The Northern Bothnian Bay

Two countries and one common sea. The marine environment of the northern Bothnian Bay is a shared resource and responsibility for Sweden and Finland, but little is known about it. Within the SEAmBOTH project we are trying to change this.

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The calm surface of the sea in the National Park of Bothnian Bay (Photo by Niina Kurikka, Metsähallitus).

The Bothnian Bay is the northernmost bay of  the Baltic Sea, and it is quite different from the rest of it. The area has the lowest salinity in the Baltic Sea, almost ten times lower than in the south. If you swim in the waters around Haparanda/Torneå you will see that it is very brown. The brown water is caused by the large outflow of water from nearby rivers.  Due to the low salinity and brown waters, a unique mix of freshwater and marine species can be found here.

Vegetation below the surface in the Bothnian Bay, Haparanda, Sweden (Photo by Aimi Hamberg, County Administrative Board of Norrbotten).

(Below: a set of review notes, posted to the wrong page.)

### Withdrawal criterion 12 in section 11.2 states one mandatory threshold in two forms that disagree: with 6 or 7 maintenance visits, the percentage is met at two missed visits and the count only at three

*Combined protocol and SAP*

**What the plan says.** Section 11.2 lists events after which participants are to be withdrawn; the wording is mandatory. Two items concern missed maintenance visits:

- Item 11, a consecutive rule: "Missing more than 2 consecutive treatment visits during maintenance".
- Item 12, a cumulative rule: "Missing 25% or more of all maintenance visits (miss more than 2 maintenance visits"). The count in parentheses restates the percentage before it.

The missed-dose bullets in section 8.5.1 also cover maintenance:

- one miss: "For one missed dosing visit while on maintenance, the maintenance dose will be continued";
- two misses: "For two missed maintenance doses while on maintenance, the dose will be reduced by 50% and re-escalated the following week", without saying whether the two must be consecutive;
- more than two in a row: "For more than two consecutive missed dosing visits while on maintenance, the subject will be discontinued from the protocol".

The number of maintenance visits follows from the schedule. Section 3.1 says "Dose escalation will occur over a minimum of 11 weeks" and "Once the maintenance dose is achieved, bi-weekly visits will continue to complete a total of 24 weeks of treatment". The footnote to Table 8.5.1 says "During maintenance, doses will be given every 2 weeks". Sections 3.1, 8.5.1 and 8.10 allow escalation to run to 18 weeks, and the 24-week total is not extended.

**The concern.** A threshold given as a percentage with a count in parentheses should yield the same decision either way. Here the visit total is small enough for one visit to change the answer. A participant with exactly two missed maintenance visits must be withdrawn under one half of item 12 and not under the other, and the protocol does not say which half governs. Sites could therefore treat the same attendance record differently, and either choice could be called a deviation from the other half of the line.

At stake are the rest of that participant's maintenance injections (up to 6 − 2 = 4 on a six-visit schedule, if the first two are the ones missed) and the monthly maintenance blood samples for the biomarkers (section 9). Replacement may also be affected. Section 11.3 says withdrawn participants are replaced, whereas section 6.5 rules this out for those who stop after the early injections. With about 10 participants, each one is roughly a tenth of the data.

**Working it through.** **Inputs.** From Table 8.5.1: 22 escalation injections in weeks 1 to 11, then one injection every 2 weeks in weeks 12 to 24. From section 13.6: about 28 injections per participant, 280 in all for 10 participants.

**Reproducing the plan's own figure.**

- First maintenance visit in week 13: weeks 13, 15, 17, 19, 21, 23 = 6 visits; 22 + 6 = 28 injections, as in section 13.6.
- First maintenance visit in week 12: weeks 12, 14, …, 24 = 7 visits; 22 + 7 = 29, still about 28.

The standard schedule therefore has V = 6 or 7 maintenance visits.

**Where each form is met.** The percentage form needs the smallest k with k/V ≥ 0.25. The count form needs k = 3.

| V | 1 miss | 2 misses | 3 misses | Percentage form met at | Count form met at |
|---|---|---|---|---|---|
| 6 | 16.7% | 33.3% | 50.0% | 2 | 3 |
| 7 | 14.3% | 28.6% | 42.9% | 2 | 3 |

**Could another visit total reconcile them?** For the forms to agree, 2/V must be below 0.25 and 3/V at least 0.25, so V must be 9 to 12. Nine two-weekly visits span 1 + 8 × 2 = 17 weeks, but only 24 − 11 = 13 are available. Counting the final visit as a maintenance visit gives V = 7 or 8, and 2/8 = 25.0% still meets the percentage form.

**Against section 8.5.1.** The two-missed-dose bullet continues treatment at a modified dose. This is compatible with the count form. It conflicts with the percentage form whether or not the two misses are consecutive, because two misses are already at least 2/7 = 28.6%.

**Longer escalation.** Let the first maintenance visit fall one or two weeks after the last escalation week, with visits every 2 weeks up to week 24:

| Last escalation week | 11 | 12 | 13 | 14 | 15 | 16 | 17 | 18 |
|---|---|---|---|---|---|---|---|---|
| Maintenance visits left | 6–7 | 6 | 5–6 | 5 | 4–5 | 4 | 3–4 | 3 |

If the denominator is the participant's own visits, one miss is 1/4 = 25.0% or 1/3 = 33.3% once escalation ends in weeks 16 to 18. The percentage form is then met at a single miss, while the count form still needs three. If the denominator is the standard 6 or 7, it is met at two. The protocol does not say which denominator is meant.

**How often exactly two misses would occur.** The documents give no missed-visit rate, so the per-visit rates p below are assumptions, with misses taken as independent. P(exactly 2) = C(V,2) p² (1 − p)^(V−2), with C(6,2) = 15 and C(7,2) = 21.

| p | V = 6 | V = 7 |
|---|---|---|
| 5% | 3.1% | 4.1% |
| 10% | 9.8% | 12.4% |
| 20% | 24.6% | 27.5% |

Because of the uniqueness of our marine area, many standard methods for inventory work and mapping developed nationally in our respective countries are not readily applicable to the northern Bothnian Bay. Also, manuals and national guidelines for management or definitions e.g. nature type definitions, seldom have accounted for the special conditions of the Bothnian Bay. As a result, the knowledge of  life below the surface and the condition of the bottom in the Bothnian Bay is exceptionally scarce.


Both Finland and Sweden have committed themselves to protecting biological diversity and ecosystem services through the Convention of Biological Diversity (CBD) and the Helsinki Commission (HELCOM). In addition, Finland and Sweden have EU legislation to follow, namely the Marine Strategy Framework Directive, the Water Framework Directive, the Habitats Directive and the Maritime Spatial Planning Directive. Increasing the knowledge of the marine environment of the Bothnian Bay is therefore crucial for both countries to be able to fulfill national and international commitments.

How do the SEAmBOTH project contribute to care for the marine environment in the Bothnian Bay then? By for example ensuring managers have the essential knowledge, i.e. in the form of maps showing areas with high nature values, it may help them in planning where and how human activities can take place and where they should not be. Read more about what we do.

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Sunset on a shallow beach in the Bothnian Bay (Photo by Johanna Kantanen, Metsähallitus).